Volkswagen’s first North American battery plant for electric vehicles will be built in Canada, and Prime Minister Justin Trudeau and other Canadian politicians made it clear Friday that the country was, in effect, in a bidding war with the United States.
“We have invested a lot of money,” Mr. Trudeau said at a news conference in St. Thomas, Ontario, where six 370-acre assembly lines will be built. “Everyone wanted this.”
Volkswagen announced last month that it would set up its first battery plant outside Europe in Canada, but gave few details. On Friday, Canada and the province of Ontario said they would jointly give the company $1 billion — about $750 million in U.S. currency — to build the plant, which will cost a total of $7 billion.
A separate agreement will provide $8 billion to $10 billion in subsidies over the next decade, equivalent to the benefits Volkswagen would have received under the Inflation Reduction Act if it had located the plant in the United States. That amount is linked to battery production.
Speaking at a railway museum for a steam locomotive and two electric Volkswagen models, Mr Trudeau said that while it was impossible for Canada to largely match US industrial subsidies, the deal with Volkswagen stemmed from a policy decision by Canada to challenge its neighbor strategically.
Volkswagen was considering about a dozen other locations in North America for the plant, which it said would eventually employ 3,000 people and make enough batteries to power a million vehicles annually.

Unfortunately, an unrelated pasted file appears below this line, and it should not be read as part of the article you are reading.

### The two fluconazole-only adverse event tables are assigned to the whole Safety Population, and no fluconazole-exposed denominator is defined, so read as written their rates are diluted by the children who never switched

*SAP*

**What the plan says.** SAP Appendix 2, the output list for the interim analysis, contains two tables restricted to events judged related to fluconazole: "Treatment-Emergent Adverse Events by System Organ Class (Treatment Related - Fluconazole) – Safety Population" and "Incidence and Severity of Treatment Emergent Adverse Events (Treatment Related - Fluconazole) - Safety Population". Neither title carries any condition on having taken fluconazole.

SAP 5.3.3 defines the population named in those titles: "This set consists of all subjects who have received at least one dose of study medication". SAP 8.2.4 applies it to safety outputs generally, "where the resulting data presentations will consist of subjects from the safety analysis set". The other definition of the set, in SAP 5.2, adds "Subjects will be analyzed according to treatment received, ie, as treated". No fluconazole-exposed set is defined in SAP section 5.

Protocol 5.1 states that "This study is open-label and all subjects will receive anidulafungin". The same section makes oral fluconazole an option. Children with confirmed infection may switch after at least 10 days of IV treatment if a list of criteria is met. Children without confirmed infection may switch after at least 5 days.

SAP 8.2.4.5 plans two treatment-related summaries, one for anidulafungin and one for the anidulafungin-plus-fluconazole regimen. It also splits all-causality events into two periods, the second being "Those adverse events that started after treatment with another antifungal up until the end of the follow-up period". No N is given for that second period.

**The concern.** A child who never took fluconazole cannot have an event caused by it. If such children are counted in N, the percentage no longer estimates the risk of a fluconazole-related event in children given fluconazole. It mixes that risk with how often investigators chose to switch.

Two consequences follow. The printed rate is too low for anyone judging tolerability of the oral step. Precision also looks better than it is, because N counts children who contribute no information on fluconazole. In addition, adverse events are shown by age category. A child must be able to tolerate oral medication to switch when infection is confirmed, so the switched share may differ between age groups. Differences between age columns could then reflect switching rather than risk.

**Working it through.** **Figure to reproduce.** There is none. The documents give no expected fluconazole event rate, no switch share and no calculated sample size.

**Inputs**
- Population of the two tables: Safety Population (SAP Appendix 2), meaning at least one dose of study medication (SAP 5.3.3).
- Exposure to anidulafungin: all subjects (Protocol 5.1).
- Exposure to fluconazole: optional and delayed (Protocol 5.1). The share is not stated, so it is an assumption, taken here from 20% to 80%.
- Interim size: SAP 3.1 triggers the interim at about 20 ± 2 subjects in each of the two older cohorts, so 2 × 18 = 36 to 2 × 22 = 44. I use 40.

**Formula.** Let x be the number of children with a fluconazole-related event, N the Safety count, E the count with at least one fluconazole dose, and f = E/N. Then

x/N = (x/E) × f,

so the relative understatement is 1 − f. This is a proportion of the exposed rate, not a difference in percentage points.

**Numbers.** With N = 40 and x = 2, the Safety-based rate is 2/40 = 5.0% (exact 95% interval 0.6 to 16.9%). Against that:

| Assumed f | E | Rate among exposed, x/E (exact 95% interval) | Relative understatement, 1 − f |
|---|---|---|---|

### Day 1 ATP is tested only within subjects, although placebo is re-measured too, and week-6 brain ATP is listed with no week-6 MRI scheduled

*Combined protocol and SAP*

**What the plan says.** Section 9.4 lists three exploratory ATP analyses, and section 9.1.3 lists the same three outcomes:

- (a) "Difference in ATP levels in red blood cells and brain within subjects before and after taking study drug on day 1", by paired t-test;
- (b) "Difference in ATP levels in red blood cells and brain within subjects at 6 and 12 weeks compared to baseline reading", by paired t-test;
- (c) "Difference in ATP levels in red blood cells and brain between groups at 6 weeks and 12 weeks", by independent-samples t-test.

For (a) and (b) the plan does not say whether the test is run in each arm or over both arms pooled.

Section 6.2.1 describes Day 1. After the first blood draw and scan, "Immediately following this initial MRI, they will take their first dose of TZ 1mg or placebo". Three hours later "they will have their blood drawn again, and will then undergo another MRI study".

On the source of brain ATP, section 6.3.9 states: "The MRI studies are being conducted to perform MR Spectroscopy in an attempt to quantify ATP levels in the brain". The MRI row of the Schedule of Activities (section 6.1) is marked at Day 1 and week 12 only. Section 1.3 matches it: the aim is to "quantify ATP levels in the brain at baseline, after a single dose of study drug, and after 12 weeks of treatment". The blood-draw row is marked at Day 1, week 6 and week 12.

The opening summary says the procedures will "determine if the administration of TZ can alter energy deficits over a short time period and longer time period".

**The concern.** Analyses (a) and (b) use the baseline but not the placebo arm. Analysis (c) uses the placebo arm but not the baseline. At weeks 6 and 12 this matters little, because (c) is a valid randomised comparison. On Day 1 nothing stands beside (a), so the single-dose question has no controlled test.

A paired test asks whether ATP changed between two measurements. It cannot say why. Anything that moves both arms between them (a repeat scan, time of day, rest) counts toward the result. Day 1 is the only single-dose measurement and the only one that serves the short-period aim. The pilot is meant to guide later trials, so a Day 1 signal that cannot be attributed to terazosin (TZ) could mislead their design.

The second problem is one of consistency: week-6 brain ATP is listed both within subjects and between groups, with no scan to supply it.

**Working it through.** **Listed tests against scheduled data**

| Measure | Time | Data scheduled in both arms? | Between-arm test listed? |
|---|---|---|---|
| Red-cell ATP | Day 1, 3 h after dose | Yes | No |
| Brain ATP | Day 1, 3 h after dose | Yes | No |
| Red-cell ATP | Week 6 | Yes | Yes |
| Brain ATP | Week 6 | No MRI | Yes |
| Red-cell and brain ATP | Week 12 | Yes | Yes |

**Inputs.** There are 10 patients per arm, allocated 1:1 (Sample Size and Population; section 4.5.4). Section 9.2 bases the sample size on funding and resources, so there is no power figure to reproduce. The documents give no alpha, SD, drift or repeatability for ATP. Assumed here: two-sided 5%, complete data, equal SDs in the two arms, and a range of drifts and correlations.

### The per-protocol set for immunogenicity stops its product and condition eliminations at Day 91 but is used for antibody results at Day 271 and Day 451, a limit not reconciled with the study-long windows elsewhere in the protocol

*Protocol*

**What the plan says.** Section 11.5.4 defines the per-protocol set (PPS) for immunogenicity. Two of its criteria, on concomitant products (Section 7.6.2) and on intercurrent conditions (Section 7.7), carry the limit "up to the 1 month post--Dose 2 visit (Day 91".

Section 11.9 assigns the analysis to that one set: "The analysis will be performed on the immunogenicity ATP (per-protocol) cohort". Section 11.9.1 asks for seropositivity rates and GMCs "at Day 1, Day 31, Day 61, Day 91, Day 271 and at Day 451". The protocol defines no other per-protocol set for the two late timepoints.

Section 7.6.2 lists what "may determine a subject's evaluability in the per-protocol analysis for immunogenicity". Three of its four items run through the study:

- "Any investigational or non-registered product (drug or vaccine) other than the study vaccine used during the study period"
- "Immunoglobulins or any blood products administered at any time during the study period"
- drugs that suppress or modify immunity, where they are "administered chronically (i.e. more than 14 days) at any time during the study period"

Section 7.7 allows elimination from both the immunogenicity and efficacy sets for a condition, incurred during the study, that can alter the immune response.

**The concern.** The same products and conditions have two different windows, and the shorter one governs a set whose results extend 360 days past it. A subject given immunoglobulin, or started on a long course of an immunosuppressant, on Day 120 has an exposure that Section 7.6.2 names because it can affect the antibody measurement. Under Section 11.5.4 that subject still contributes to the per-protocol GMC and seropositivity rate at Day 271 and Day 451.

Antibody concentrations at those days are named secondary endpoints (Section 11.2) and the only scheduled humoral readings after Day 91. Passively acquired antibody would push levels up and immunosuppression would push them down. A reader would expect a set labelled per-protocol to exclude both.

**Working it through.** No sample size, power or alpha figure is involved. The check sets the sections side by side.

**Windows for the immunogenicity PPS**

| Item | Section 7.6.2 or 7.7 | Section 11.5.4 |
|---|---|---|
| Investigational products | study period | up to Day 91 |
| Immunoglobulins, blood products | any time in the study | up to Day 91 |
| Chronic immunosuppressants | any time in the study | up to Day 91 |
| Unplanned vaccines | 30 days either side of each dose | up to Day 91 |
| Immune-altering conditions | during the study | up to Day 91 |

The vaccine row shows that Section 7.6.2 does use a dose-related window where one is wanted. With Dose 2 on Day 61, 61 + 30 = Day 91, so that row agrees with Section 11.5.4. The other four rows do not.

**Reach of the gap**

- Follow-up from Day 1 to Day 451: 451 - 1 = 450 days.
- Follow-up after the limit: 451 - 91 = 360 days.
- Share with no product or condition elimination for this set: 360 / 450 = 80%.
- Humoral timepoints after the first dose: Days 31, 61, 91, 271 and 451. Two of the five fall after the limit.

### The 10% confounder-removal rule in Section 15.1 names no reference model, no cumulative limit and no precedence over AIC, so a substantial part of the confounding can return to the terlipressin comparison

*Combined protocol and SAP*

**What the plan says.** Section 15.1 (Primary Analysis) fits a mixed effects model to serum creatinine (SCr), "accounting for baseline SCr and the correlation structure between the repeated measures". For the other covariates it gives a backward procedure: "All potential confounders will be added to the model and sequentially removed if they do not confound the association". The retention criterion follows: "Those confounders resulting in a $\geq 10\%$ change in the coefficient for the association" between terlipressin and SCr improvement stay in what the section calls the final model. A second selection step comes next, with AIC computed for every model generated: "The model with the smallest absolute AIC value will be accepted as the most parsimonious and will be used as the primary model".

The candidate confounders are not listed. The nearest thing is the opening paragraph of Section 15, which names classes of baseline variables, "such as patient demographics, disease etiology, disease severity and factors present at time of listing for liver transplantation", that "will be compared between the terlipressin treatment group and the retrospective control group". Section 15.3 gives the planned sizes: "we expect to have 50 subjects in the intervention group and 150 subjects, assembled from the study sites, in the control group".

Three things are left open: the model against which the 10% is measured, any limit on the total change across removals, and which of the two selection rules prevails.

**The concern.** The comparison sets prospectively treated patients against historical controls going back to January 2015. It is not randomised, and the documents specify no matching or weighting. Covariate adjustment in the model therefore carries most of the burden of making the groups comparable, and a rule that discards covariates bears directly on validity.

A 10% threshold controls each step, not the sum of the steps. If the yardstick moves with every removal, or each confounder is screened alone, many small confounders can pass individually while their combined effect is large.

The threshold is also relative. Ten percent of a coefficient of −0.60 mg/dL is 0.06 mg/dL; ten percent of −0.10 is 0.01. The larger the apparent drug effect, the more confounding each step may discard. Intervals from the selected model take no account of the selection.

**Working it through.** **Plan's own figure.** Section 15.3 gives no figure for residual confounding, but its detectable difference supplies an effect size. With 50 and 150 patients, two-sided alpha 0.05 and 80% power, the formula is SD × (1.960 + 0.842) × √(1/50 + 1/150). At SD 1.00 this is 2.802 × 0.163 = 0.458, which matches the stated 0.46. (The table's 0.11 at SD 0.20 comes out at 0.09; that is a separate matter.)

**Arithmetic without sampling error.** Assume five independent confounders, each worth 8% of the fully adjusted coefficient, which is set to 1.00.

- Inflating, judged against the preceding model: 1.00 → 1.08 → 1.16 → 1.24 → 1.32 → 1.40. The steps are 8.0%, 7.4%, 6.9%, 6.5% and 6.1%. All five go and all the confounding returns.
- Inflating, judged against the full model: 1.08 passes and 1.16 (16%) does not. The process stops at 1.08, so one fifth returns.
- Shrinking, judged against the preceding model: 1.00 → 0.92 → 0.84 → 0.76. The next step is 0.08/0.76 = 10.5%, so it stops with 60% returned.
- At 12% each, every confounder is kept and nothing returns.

“Congratulations from our side for outperforming the competition and bringing this gigafactory to St. Thomas,” said Frank Blome, the CEO of PowerCo, Volkswagen’s battery subsidiary. “That was not easy.”
The Volkswagen plant will be Ontario’s second major battery plant. Last year, automaker Stellantis and South Korean company LG Energy Solution announced a plant in Windsor, where Stellantis has a large assembly plant built by Chrysler. That plant, which will employ 2,500 people and begin production next year, also received significant government grants at a cost of $5 billion Canadian.
Volkswagen will become the sixth automaker to have major facilities in Ontario, Canada’s most populous province, and the first to establish facilities there since the arrival of Honda and Toyota in the 1980s. St. Thomas was once home to a heavy truck factory owned by Germany’s Daimler, as well as a Ford Motor factory that in its later years assembled cars primarily used as police cars and taxis. Both were closed in 2011 and not replaced by other industries.
Following the initial announcement last month, Pierre Poilièvre, the leader of Canada’s Conservative Opposition Party, criticized the government for subsidizing Volkswagen.
“This money belongs to Canadians”, he wrote on Twitter. “Not to a foreign company. Not for Justin Trudeau.”
But Andreas Schotter, an associate professor of international business at Western University in London, Ontario, and a former chief financial officer at Volkswagen North America, said subsidies are the reality for countries that want to preserve their auto industries.
“It’s a good thing, but with a high risk,” he said, noting that policy shifts, particularly in the United States, could slow down the transition to electric vehicles or cause other technologies, such as hydrogen fuel cells, to overwhelm batteries. of time could loosen.
While St. Thomas, halfway between Detroit and Toronto, is at the center of Canada’s automotive corridor, it is a considerable distance from Volkswagen’s North American plants in Tennessee and Mexico. However, it is just down the street from a factory where General Motors has recently started building electric vans and a Toyota factory that makes hybrid crossovers.
Over time, Dr. Schotter, the new factory can supply batteries to other companies.